Make sure that your hygiene is as good as possible to avoid picking up a stomach upset. Needless to say, a bout of diarrhoea can make a long, strenuous trek unpleasant or even impossible.
On the climb itself, we make sure that your food is pure and uncontaminated, and that all of your water is treated with WaterGuard purification tablets. Before your trek, though, you will have to protect yourself.
Make sure you follow these simple rules at all times:
- If you aren’t absolutely certain water is pure, do not drink it.
- Wash your hands thoroughly after using the toilet, and before eating or handling food of any kind.
- Do not eat raw vegetables or salads. Cooked, preferably boiled veggies only.
- Avoid any cold drinks, and ice of any kind.
Water from sealed bottles is generally fine, as are fizzy drinks, wine and beer. Hot tea and coffee are good, as they have just been boiled.
If you do get diarrhoea, the most important thing you can do is to stay hydrated. The best thing to drink is a rehydration solution like Dioralyte. Read more about dehydration below.
Over the counter medicines like Immodium (or anything containing loperamide) are only for short term, mild diarrhoea. Some doctors recommend taking a single, 500mg dose of Ciprofxin, or any ciprofloxacin antibiotic in an emergency situation. This is a prescription medicine, and you should discuss it with your doctor before your trip.
Even if you avoid diarrhoea, you can easily become dehydrated at high altitudes. The lower air pressure forces you to breathe more quickly and deeply, and you lose a lot of water through your lungs. You will also be exerting yourself, and sweating.
The upshot is, as you might expect, that you’ll have to drink more water. You need to drink at least 3 litres of fluids every day while climbing. Even when you don't feel thirsty you have to drink this amount as a minimum - preferably more.
On summit night (if you are completing a peak) you should drink at least ½ litre (preferably a whole litre) before you set off. We will also supply you with 2 litres of water to fill your own water bottles or hydration bladder. Make sure it doesn’t freeze! Wrapping the bottles in thick socks or otherwise insulating them is usually enough.
Stay on the look-out for signs of dehydration in yourself and your fellow climbers. The most common symptoms include thirst, dry lips, nose or mouth, headache and feeling fatigued or lethargic. If you think you may be dehydrated, there are two ways to tell:
- The colour of your urine. Clear or light straw-coloured urine means you are probably not dehydrated. Yellow or orange wee means you haven’t been drinking enough, and you need to up your fluid intake quickly.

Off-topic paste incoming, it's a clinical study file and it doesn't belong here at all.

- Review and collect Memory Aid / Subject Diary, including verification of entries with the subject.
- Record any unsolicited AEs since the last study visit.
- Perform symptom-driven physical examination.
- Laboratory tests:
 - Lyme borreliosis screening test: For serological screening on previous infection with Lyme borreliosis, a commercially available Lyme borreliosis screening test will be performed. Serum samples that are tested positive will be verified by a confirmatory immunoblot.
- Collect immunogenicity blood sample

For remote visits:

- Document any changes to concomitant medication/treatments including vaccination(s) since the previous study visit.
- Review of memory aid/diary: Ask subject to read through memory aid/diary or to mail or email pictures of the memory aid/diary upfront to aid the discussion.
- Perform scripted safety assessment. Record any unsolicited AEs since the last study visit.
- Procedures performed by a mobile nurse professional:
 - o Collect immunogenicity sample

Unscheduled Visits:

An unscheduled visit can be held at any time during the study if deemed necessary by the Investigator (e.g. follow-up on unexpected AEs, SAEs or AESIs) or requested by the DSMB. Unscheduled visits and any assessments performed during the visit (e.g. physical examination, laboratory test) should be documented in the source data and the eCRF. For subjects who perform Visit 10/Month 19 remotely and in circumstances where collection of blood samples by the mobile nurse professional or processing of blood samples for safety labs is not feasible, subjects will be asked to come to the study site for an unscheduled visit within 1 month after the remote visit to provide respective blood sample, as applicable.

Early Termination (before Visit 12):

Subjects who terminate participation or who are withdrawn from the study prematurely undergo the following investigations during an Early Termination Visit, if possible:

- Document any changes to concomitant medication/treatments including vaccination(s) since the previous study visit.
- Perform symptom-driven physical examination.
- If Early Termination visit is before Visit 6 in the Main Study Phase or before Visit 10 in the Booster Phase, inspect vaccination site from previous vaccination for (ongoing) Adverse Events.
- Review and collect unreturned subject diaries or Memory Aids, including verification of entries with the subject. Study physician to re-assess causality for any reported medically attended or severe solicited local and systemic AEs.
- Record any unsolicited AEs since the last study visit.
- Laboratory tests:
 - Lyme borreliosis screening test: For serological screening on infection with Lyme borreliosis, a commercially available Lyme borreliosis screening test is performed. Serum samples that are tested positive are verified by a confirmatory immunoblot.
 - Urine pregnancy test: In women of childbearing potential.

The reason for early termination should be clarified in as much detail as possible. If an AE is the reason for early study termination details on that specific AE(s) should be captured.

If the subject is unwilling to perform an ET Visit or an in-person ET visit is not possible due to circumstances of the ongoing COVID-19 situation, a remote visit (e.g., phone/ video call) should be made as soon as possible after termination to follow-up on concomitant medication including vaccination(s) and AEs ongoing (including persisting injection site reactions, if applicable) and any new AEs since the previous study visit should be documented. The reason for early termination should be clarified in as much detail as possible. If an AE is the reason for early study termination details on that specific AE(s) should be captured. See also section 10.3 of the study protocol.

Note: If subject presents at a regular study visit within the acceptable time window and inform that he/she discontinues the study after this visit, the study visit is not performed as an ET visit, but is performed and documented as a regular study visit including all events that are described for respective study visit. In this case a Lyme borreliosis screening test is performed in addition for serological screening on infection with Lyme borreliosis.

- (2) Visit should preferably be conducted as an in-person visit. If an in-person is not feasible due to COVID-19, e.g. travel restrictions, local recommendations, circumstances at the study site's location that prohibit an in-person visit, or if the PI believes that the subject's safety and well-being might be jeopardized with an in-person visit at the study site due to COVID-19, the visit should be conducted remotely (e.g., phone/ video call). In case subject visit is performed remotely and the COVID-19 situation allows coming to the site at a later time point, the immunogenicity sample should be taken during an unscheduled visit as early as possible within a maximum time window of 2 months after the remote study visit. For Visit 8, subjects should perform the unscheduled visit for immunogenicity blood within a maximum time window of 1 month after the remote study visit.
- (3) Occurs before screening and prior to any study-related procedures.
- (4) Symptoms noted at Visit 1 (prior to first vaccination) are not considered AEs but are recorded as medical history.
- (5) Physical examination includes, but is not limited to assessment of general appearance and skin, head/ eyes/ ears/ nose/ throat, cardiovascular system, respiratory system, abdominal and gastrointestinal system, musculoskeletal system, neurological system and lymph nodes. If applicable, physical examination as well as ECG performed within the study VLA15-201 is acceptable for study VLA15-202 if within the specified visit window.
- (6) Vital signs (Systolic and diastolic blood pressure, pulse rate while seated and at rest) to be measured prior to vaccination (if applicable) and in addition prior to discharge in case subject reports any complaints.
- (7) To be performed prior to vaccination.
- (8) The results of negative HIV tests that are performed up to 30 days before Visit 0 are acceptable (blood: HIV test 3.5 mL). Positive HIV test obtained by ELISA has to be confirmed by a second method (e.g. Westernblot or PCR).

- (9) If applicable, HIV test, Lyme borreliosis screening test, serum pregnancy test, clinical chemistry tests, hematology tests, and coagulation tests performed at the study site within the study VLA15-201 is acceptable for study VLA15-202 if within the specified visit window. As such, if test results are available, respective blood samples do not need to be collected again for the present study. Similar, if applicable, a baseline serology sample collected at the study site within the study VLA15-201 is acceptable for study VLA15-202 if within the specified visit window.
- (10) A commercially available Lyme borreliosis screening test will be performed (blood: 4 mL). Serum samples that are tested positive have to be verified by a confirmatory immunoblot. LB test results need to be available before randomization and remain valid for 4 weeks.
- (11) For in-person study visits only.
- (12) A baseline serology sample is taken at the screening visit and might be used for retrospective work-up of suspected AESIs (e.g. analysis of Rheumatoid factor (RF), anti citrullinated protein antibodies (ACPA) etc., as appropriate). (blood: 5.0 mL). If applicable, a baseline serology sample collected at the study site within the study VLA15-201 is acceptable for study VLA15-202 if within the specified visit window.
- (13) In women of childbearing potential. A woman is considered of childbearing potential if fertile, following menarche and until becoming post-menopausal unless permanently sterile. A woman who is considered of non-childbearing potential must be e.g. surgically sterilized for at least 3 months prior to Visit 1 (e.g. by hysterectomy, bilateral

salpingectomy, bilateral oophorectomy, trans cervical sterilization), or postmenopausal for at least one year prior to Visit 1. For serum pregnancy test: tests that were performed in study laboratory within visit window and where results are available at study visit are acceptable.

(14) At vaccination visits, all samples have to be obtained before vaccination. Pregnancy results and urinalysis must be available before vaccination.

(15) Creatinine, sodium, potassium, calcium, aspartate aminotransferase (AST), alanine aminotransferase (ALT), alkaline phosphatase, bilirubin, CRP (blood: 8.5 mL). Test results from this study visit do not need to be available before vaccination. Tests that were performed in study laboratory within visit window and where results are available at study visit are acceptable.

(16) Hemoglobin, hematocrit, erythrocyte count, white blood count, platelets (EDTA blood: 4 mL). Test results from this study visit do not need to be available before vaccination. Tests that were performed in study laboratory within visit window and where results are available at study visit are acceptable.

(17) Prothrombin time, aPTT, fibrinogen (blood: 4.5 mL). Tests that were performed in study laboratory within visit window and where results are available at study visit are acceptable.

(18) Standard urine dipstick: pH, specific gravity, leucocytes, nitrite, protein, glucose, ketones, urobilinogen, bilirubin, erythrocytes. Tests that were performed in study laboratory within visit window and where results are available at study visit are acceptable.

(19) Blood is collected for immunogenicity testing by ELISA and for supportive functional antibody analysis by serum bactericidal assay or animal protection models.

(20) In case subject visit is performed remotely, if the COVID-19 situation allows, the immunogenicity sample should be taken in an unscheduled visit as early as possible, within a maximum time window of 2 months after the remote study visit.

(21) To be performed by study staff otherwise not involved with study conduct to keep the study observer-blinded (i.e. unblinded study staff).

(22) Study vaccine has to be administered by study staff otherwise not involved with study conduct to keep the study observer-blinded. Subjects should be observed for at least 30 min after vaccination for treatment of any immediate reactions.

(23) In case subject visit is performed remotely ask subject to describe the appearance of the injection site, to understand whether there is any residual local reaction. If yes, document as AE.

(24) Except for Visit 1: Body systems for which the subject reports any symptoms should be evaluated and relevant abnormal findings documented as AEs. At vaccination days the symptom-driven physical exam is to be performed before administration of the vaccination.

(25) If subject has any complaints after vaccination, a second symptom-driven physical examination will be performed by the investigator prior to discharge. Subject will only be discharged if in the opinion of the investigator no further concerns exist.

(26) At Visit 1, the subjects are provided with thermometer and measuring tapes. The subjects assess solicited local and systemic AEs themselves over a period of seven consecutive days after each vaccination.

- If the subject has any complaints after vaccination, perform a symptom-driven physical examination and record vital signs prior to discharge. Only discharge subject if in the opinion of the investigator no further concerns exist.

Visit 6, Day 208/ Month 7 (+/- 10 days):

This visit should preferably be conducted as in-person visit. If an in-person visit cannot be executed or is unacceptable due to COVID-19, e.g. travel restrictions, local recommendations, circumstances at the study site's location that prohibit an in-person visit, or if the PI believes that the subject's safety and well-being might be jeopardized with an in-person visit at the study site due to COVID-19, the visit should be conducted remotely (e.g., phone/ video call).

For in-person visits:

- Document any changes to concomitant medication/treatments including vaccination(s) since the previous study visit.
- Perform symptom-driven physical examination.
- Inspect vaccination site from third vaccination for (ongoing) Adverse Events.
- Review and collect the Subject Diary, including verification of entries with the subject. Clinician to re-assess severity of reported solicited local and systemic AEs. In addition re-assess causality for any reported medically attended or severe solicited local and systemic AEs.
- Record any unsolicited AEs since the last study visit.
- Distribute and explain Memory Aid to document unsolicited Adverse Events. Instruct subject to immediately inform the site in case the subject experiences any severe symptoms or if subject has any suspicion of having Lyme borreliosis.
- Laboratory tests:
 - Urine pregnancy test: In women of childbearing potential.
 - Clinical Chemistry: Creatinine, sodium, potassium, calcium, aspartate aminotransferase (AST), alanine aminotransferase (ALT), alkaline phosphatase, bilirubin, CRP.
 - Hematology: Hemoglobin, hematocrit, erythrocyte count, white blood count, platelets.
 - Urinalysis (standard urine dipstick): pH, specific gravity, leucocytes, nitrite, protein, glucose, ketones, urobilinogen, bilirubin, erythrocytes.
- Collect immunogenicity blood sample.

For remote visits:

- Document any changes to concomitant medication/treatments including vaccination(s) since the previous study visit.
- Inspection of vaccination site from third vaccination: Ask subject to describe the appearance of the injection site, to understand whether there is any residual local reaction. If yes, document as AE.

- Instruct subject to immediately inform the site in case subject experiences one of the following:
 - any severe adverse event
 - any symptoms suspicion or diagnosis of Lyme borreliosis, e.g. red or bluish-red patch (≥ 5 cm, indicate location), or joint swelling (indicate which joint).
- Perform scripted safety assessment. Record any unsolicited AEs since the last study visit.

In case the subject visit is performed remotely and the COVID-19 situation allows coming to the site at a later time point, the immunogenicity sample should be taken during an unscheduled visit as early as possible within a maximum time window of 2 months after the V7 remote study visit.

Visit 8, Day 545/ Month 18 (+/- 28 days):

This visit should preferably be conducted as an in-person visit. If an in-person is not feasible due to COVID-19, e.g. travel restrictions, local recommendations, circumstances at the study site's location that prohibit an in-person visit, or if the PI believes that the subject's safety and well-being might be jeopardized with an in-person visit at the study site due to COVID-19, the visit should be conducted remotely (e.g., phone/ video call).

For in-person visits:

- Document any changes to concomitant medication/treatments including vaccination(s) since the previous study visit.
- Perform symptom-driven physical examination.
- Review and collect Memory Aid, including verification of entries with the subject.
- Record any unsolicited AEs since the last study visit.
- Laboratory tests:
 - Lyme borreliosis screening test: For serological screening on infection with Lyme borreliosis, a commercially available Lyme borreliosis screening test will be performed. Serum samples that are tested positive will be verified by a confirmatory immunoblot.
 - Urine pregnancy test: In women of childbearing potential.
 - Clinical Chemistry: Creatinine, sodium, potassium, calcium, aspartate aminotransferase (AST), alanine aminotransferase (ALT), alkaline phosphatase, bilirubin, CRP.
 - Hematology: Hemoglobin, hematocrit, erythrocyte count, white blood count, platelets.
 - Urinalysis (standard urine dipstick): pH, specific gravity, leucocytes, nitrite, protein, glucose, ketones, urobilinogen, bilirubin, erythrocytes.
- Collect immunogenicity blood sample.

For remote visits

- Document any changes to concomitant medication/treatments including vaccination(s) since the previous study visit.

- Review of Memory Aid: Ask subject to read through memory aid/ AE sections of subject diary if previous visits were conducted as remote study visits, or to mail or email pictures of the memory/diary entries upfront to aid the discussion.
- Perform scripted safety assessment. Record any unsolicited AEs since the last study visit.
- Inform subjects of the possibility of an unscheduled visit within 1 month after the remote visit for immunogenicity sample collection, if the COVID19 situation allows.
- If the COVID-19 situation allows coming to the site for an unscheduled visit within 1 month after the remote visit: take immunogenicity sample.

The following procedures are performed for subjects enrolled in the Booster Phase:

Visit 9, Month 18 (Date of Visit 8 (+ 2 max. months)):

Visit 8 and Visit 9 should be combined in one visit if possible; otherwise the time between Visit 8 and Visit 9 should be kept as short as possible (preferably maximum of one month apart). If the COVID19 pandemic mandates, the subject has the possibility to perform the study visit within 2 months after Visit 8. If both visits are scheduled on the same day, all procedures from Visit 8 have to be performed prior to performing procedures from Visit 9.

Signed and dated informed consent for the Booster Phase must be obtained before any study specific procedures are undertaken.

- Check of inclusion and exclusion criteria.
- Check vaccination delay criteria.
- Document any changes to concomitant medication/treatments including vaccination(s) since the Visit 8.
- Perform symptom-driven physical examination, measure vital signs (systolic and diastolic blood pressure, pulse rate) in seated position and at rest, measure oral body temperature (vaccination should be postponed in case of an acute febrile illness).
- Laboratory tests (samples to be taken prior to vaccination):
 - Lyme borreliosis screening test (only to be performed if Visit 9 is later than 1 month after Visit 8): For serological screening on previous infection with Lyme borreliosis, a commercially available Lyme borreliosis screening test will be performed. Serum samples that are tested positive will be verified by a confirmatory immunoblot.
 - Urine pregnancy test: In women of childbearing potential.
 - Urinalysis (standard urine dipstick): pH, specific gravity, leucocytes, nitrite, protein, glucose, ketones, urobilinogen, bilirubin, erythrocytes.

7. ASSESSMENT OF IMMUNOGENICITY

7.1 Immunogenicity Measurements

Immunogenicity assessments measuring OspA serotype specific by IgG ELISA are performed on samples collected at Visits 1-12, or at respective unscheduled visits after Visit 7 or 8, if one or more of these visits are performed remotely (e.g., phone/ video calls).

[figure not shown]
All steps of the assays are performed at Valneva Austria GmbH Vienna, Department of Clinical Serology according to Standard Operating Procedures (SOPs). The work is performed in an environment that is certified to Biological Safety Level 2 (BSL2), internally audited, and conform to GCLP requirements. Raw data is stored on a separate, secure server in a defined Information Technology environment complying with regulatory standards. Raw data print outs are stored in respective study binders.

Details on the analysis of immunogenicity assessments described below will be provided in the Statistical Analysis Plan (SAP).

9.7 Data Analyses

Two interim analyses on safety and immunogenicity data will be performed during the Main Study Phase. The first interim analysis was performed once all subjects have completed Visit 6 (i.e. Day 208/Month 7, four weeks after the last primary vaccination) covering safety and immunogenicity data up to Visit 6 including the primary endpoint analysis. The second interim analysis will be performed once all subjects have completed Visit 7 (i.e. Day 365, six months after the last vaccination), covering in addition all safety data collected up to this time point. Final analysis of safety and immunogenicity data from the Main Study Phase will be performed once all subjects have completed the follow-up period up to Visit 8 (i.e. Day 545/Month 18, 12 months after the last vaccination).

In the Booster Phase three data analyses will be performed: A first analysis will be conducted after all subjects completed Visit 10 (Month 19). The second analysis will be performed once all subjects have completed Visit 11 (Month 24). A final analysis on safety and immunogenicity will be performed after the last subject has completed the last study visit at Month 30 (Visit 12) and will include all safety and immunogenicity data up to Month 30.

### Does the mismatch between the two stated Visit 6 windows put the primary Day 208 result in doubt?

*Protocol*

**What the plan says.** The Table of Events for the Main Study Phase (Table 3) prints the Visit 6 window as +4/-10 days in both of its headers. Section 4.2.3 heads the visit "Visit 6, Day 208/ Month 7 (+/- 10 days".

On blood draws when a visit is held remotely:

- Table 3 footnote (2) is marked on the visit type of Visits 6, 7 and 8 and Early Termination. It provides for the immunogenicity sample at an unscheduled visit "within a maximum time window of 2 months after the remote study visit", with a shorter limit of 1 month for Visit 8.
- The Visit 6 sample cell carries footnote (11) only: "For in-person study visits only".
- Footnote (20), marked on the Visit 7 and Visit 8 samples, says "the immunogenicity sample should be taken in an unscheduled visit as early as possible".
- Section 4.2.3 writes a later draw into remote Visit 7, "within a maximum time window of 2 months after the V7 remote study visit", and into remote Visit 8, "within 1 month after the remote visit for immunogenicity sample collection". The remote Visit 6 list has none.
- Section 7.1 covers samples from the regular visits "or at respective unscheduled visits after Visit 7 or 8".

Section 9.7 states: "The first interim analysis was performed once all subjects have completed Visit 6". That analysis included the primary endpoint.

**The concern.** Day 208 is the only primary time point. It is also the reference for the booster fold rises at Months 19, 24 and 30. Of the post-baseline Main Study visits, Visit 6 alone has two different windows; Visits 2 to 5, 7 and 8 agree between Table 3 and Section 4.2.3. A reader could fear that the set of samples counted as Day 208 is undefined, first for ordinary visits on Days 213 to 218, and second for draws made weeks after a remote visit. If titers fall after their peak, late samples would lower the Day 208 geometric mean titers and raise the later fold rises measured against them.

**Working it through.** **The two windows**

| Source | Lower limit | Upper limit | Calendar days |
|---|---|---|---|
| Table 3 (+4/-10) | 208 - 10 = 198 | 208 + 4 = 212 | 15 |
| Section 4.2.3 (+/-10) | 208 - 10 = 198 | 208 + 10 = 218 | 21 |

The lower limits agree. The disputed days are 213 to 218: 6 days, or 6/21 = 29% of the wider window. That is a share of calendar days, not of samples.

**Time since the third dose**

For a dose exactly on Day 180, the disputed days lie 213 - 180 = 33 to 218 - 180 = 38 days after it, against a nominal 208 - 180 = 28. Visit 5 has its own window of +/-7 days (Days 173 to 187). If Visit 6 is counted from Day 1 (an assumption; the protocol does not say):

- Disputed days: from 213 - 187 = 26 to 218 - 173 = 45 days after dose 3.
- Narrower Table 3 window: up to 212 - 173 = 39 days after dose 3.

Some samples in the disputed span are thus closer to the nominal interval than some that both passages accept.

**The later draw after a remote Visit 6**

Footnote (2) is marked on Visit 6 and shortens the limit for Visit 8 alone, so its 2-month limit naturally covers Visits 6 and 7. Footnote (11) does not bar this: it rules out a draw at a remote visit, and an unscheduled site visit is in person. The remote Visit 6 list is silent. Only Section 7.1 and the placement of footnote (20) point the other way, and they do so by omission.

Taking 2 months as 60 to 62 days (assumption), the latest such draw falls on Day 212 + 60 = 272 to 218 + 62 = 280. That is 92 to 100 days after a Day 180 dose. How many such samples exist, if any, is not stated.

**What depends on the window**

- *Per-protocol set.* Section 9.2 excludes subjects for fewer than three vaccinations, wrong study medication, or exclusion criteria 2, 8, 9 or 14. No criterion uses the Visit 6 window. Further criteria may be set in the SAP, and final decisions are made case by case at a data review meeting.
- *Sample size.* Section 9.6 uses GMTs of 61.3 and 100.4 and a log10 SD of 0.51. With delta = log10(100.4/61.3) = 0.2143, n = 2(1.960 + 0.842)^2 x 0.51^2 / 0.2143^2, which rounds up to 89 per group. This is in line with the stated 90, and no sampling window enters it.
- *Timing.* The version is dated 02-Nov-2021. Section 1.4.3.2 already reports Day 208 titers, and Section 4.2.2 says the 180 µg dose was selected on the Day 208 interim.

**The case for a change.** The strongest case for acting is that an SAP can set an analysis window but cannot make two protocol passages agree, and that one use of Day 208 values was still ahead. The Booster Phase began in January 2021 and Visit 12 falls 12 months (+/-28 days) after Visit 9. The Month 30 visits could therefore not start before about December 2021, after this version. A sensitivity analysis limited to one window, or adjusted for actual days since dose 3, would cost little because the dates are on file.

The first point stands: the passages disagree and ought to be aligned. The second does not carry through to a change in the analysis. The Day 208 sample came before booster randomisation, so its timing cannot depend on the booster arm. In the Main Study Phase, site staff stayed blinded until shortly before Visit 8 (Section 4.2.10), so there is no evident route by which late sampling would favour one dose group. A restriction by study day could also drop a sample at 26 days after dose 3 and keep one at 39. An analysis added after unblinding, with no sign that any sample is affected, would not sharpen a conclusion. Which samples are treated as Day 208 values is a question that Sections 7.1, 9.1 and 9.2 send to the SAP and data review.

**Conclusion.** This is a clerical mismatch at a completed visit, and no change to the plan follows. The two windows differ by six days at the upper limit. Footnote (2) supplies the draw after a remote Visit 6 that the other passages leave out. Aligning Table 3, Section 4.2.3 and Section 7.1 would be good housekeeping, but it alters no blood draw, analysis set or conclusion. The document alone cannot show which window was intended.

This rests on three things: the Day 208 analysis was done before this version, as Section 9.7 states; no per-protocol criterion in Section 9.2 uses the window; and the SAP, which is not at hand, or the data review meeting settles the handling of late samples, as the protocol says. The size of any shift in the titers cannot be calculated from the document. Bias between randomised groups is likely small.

- Pinch or press firmly on an area of exposed skin. If it doesn’t spring back instantly, or stays pale and bloodless for more than a second or two, you are probably dehydrated.
One last thing – remember to keep drinking on the way down the mountain, as well.
Sunburn and UV Protection
While a mountainous trek is hardly a day at the seaside, you will be vulnerable to sunburn if not properly protected. The thin atmosphere at high altitudes blocks much less of the sun’s UV rays, even on cloudy days.
The three most important things you can do to avoid sunburn are:
- Apply SPF 30 or higher sunscreen to your face, nose and ears at least 30 minutes before going out into the sun, and reapply regularly. High SPF lip balm is also a must.
- Wear a wide-brimmed hat that shades your face, nose and ears.
- Wear UV-protective sunglasses, category 2-4.
At higher altitudes the sun's rays are intensified and even on a cloudy day they can penetrate through and still burn you. And don’t forget that the sun is at its strongest between 10:00-14:00 hours each day.
Many climbers experience loss of appetite at high altitudes. This is a real problem, as you will be burning an extra 2000 or more calories a day, and not replacing them can cause real problems.
Just like staying hydrated, you have to eat heartily even if you aren’t hungry. Meals heavy in carbohydrates are best, because they are easier to digest at high altitudes and provide long-term energy. The teahouses provide extensive menus and are used to feeding hungry trekkers, so you should be able to find something to suit your needs without too much effort.
Snacks should be chosen carefully. Take favourite treats to make it easier to eat when you don’t feel hungry, but avoid anything with honey or syrup, or anything ‘chewy’ as they are likely to freeze in the high altitude temperatures above 5000 metres. Chocolate, nuts and seeds, biscuits, savoury snacks and boiled sweets are generally better choices.
Every mountain has its own climate, and the Himalayas have several different weather zones at different heights and on different facing mountainsides. Conditions change quickly, and a hot and dry day can be followed immediately by snow or rain. Wearing a layered outfit is generally the wisest way to make sure you stay healthy and reasonably comfortable in all conditions.
Above all, make sure to wear warm, wind-and water-proof, breathable clothing on your climb or trek. Get high quality gear too, as this is definitely ‘the real thing’. Storms, high winds and freezing temperatures must be expected, and poor quality equipment will fail.